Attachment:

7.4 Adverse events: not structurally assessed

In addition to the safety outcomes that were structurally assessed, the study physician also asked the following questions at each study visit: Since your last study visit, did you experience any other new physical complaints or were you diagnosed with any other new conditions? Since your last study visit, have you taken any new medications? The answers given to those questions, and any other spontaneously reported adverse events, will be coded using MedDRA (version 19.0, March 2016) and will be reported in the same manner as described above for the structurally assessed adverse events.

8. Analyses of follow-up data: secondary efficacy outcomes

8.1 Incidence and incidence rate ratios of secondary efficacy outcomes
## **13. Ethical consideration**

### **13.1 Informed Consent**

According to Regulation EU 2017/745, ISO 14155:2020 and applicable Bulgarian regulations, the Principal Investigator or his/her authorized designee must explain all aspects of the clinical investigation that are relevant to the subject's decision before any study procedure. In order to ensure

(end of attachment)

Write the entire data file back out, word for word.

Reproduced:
7.4 Adverse events: not structurally assessed

In addition to the safety outcomes that were structurally assessed, the study physician also asked the following questions at each study visit: Since your last study visit, did you experience any other new physical complaints or were you diagnosed with any other new conditions? Since your last study visit, have you taken any new medications? The answers given to those questions, and any other spontaneously reported adverse events, will be coded using MedDRA (version 19.0, March 2016) and will be reported in the same manner as described above for the structurally assessed adverse events.

8. Analyses of follow-up data: secondary efficacy outcomes

8.1 Incidence and incidence rate ratios of secondary efficacy outcomes
## **13. Ethical consideration**

### **13.1 Informed Consent**

According to Regulation EU 2017/745, ISO 14155:2020 and applicable Bulgarian regulations, the Principal Investigator or his/her authorized designee must explain all aspects of the clinical investigation that are relevant to the subject's decision before any study procedure. In order to ensure